China's export growth slows

Containers been loaded on to a ship at the Qingdao port, in northeastern China's Shandong province on March 9, 2012.

Story highlights

  • Chinese export and import growth slowed markedly last month
  • Flashes warning signals about both the domestic and the global economy
  • Trade figures underlined China's sluggish start to the second half of the year
  • Exports rose 1% year on year in July, down from an 11.3% pace in June.

Chinese export and import growth slowed markedly last month, flashing warning signals about both the domestic and the global economy.

Coming on the heels of weak industrial production data for July, the trade figures underlined China's sluggish start to the second half of the year and were seen as making it more likely that the government would intensify its measures to stimulate growth.

Exports rose 1 per cent year on year in July, a six-month low and down from an 11.3 per cent pace in June. Well below expectations, the figure indicated flagging external demand.

Imports were up 4.7 per cent, dipping from June's 6.3 per cent pace and pointing to a slackening in China's appetite for commodities. China was left with a $25.1bn surplus, a two-month low.

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With the US economy struggling to gain traction and Europe slipping towards recession, China is the world's most important growth engine, but it has also been sputtering. Its 7.6 per cent annual expansion in the second quarter was its slowest since the peak of the global financial crisis three years ago.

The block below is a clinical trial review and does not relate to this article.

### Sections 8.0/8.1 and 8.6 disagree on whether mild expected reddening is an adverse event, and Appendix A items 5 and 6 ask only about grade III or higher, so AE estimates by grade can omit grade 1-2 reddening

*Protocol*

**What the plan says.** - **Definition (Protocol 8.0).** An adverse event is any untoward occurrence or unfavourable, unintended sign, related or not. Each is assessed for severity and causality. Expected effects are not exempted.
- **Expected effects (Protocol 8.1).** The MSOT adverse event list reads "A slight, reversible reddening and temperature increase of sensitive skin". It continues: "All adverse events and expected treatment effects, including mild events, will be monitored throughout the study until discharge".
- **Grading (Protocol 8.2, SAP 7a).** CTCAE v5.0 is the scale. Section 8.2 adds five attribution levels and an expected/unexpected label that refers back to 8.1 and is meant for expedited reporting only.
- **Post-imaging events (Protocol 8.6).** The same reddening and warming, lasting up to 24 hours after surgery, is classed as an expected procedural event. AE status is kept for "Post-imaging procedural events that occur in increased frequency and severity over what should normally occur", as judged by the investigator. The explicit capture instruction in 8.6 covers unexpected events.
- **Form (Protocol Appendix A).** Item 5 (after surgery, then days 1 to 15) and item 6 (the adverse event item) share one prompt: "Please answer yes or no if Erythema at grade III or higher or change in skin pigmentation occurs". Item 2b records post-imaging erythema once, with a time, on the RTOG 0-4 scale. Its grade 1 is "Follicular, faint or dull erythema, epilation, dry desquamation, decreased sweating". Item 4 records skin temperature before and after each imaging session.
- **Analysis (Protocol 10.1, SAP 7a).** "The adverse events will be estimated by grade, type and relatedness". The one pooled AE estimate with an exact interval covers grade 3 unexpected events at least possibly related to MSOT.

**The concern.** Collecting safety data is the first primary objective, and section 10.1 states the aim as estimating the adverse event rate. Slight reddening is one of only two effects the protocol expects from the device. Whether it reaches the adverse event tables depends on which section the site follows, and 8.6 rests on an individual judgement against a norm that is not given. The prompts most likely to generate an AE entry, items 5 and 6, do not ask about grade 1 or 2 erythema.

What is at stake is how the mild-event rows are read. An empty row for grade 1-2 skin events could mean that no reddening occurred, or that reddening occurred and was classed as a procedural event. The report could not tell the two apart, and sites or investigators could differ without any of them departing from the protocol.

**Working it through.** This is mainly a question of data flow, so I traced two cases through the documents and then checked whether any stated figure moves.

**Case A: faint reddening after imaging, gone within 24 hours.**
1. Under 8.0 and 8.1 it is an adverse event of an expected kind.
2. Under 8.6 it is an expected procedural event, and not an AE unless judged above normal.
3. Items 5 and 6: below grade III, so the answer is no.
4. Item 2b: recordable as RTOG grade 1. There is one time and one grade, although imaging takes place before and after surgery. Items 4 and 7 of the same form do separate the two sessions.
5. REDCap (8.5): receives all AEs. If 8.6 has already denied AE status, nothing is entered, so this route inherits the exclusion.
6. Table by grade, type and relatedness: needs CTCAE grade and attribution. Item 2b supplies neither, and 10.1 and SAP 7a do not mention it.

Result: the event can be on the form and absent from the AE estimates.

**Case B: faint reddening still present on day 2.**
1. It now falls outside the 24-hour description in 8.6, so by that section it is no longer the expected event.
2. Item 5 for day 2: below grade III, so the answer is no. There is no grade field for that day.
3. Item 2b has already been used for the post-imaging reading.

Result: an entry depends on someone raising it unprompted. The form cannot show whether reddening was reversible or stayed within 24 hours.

After the weak factory data on Thursday, analysts said that Beijing would deploy both monetary easing and fiscal spending to prop up growth. The poor showing on exports also fuelled calls for the government to act on the trade front by letting the renminbi depreciate.

"The key problem now is that the renminbi's real effective exchange rate (as measured against a trade-weighted basket of currencies) is too high. It is suppressing exports," said Lu Zhengwei, an economist with Industrial Securities.

The renminbi has edged down nearly 1 per cent against the US dollar this year but it has risen in real terms because the dollar has done relatively well against many other currencies.

Should Beijing let the renminbi fall more steeply against the dollar, it could stoke a political dispute with the US. Complaints about China's trade prowess have already featured in the lead-up to the US presidential election later this year. Mitt Romney, the Republican candidate, has vowed that he would declare China a currency manipulator if elected.